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(Reference retrieved automatically from Web of Science through information on FAPESP grant and its corresponding number as mentioned in the publication by the authors.)

Preliminary behavioral assessment of cagemates living with conspecifics submitted to chronic restraint stress in mice

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de Oliveira, P. E. Carneiro [1] ; Zaniboni, Caroline R. [1, 2] ; Carmona, Isabela M. [1, 2] ; Fonseca, Aura R. [1, 3] ; Canto-de-Souza, Azair [1, 3, 2, 4]
Total Authors: 5
[1] Psychobiol Grp UFSCar, Dept Psychol, Sao Carlos, SP - Brazil
[2] Grad Program Psychol UFSCar, Sao Carlos, SP - Brazil
[3] UFSCar UNESP, Joint Grad Program Physiol Sci, Araraquara, SP - Brazil
[4] Neurosci & Behav Inst, Ribeirao Preto, SP - Brazil
Total Affiliations: 4
Document type: Journal article
Source: Neuroscience Letters; v. 657, p. 204-210, SEP 14 2017.
Web of Science Citations: 4

The capacity of rodents to recognize and respond to emotional signs from a conspecific is a valuable adaptive behavior, which provides essential skills for species survival. However, repeated exposure to aversive situations may elicit maladaptive behavioral responses in subjects that experience noxious episodes and their colony members. Previous findings by our group demonstrated that living with a subject in neuropathic pain induces anxiogenic-like behaviors and hypernociception in mice. Whereas chronic pain may be considered a stressful stimulus, we extended our findings on stress-induced emotional transfer. For this purpose, we investigated whether cohabitation with a partner subjected to chronic restraint stress was able to promote alterations in anxiety-like behaviors, pain sensibility and defensive responses. Male Swiss mice were housed in pairs for 14 days and then separated into control, stress, and cagemate groups. The stress group was subjected to 14 days of restraint stress (1 h/day) in the presence of the cagemates, while the pair-housed control group was left undisturbed. A day after last stress session control, stress, and cagemate groups were evaluated using elevated plus maze test, writhing test, and rat exposure test. Results demonstrated that chronic stress attenuated weight gain in the stress group. Moreover, cohabitation with mice subjected to chronic restraint stress induced anxiogenic-like behaviors, pain hypernociception, and alterations in defensive responses in both cagemate and stress groups. These preliminary findings suggest that chronic exposure to aversive stimulus may induce behavioral alterations even in observers. (C) 2017 Published by Elsevier Ireland Ltd. (AU)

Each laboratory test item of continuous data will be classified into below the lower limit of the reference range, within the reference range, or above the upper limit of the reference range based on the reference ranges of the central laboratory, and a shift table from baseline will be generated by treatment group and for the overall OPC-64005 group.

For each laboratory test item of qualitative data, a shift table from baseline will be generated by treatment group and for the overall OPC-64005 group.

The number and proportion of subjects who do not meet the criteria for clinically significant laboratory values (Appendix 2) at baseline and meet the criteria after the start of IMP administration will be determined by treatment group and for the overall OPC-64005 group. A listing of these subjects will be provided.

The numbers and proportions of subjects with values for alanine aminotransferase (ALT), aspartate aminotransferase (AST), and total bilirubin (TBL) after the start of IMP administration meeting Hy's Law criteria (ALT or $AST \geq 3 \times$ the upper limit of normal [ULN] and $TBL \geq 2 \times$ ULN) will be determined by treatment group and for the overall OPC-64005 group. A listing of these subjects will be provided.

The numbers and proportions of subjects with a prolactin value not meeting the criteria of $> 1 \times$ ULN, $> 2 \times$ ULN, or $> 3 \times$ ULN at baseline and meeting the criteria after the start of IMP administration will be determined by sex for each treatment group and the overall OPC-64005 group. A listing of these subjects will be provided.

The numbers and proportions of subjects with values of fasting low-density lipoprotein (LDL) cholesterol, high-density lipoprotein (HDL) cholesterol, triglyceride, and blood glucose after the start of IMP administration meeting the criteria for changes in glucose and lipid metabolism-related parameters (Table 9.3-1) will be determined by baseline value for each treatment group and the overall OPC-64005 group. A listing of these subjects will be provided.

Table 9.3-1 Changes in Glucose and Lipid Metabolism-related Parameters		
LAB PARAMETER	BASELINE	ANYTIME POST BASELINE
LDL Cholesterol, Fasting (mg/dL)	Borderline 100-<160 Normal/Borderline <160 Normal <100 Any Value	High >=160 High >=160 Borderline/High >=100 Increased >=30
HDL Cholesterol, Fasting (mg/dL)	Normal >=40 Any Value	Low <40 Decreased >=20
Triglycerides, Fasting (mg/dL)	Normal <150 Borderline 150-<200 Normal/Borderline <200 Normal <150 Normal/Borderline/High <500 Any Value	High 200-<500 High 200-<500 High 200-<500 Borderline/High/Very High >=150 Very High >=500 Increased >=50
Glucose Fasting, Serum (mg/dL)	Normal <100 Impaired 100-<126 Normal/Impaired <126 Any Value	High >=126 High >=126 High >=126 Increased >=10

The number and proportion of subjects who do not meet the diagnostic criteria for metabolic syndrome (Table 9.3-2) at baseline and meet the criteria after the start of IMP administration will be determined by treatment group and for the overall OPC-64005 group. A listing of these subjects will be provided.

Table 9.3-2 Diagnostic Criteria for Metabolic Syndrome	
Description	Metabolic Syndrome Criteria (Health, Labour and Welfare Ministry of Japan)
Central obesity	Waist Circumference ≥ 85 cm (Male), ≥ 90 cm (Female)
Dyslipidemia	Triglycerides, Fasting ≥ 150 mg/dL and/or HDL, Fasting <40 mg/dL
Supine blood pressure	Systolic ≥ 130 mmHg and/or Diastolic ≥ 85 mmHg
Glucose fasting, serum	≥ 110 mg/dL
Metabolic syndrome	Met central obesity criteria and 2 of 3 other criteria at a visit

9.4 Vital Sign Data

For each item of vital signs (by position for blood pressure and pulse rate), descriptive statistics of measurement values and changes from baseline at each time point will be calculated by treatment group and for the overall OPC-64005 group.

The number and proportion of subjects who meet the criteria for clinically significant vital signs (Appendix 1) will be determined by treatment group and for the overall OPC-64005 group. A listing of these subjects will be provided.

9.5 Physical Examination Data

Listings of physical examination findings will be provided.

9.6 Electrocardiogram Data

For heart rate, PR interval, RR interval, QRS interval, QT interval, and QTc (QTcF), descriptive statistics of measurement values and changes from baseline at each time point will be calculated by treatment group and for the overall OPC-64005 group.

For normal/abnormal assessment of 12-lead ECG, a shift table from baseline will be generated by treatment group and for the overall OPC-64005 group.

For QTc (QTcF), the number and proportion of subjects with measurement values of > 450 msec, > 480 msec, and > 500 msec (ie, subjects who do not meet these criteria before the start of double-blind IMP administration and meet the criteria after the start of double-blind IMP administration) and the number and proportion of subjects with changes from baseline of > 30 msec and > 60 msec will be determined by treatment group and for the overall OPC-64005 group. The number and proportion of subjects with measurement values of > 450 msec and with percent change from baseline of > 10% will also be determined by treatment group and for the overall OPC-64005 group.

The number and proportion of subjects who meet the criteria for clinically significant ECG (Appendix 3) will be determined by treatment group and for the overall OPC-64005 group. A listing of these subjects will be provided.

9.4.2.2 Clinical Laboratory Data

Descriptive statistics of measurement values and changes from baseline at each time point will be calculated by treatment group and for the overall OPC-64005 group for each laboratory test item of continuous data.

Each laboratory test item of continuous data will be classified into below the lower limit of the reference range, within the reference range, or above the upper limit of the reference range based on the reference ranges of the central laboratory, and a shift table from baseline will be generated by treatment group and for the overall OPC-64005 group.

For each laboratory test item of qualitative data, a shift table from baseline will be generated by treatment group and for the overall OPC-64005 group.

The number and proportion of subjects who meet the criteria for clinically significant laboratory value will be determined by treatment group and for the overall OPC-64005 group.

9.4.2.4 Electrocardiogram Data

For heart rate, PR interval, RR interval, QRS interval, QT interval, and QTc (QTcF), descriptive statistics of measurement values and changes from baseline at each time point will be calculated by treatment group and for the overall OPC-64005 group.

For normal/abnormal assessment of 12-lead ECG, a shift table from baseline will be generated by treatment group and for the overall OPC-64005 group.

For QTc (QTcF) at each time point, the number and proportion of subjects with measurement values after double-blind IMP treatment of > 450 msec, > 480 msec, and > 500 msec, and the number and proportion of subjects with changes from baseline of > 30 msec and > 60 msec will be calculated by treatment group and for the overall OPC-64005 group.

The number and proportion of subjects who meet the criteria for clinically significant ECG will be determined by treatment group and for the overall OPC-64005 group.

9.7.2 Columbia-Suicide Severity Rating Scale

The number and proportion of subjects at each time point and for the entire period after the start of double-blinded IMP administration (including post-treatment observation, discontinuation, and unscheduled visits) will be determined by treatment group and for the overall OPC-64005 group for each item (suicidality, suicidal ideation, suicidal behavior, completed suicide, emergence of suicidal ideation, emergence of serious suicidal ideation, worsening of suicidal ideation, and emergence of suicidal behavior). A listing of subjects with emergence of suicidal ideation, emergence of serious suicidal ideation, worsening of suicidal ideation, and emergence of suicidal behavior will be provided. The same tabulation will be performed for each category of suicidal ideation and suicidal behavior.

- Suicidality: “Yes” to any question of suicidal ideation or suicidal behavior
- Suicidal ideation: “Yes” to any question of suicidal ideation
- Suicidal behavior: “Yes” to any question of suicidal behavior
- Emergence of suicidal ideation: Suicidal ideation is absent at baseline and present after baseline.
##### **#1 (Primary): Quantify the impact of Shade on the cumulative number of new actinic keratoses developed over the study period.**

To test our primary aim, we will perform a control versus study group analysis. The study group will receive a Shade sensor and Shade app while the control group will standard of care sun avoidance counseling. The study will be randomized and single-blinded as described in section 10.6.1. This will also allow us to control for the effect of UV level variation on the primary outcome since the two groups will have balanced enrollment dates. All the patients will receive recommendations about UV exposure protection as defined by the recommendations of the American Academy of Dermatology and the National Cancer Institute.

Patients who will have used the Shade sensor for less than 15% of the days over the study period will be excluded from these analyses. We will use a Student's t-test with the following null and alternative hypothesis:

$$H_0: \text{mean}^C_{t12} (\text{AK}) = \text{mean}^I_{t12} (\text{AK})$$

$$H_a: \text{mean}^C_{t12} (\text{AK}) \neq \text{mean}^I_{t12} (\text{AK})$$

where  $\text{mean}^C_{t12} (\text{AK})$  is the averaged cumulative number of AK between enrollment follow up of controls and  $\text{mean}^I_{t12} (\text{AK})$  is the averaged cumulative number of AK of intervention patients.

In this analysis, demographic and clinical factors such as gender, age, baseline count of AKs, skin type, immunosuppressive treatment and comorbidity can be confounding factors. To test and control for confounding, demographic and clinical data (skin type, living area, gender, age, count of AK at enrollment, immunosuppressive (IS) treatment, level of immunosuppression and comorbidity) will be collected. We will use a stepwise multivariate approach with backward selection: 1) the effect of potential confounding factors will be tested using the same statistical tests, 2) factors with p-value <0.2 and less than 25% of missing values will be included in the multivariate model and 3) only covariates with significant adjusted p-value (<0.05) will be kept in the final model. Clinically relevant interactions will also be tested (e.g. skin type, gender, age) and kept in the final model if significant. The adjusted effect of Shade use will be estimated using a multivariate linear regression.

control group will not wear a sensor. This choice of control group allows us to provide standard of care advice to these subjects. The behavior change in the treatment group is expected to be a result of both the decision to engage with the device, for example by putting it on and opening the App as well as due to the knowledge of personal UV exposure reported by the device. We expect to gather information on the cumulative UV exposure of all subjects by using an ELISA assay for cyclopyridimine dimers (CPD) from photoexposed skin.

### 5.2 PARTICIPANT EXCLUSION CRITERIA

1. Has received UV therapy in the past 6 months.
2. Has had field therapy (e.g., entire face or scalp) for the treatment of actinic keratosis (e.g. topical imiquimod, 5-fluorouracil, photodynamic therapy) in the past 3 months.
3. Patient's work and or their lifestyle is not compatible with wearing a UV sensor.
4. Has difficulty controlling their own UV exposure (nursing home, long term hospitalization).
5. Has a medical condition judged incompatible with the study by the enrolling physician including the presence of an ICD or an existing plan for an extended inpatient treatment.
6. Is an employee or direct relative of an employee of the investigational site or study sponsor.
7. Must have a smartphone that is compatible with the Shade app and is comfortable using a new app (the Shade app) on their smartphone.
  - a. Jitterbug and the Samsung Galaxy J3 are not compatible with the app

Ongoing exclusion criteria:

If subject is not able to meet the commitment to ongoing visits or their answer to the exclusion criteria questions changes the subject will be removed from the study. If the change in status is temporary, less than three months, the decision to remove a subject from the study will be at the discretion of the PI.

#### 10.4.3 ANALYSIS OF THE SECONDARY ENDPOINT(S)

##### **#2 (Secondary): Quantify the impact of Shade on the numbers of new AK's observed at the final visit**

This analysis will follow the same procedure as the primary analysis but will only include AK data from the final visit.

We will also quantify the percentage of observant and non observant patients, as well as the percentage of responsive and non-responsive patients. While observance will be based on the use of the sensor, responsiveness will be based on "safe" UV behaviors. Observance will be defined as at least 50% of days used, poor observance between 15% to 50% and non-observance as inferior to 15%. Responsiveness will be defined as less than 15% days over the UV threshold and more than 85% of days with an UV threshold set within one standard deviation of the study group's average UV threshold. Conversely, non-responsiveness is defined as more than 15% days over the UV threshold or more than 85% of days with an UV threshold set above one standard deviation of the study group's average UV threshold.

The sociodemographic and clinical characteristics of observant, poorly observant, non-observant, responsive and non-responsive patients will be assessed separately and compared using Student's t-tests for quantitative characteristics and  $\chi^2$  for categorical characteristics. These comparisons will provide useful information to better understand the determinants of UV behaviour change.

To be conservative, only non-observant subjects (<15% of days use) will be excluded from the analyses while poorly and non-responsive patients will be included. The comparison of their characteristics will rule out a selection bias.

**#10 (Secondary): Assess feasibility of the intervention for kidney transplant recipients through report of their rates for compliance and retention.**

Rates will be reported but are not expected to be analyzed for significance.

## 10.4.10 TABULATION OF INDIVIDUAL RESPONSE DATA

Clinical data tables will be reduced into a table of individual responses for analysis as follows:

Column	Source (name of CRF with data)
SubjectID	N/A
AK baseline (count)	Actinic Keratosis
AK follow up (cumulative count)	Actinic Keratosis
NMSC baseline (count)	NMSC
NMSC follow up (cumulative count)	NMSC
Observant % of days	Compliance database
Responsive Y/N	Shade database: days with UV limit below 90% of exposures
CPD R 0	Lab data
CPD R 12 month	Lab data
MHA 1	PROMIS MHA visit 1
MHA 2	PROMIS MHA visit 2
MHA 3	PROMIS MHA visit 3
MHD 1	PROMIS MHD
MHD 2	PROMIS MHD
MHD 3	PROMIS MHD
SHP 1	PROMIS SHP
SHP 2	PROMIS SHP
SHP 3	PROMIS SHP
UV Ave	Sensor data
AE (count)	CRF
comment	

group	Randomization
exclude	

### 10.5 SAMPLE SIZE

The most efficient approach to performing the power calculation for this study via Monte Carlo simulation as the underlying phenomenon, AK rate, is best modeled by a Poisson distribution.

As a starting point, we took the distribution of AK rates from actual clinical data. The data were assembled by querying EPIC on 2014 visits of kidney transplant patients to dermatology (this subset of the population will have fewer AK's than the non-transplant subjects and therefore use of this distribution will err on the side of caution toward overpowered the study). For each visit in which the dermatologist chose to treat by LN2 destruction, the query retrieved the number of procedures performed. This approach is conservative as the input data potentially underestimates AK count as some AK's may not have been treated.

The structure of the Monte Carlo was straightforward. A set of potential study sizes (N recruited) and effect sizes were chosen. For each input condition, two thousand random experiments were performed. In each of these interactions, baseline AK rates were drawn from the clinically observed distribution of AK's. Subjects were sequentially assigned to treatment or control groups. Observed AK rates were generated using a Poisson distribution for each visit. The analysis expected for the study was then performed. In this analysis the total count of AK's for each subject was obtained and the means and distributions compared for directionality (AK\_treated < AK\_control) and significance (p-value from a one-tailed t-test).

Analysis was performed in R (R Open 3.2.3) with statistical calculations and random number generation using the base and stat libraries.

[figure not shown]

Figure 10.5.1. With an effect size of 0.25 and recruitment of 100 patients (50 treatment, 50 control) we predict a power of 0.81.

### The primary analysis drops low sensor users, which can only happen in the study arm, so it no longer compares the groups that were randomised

FAPESP's process: 15/11908-9 - Empathy in mice: the role of GABAa-Benzodiazepine receptors within insula in the modulation of nociceptive response in mice after cohabiting with a pair submitted to chronic pain condition.
Grantee:Caroline Riberti Zaniboni
Support Opportunities: Scholarships in Brazil - Master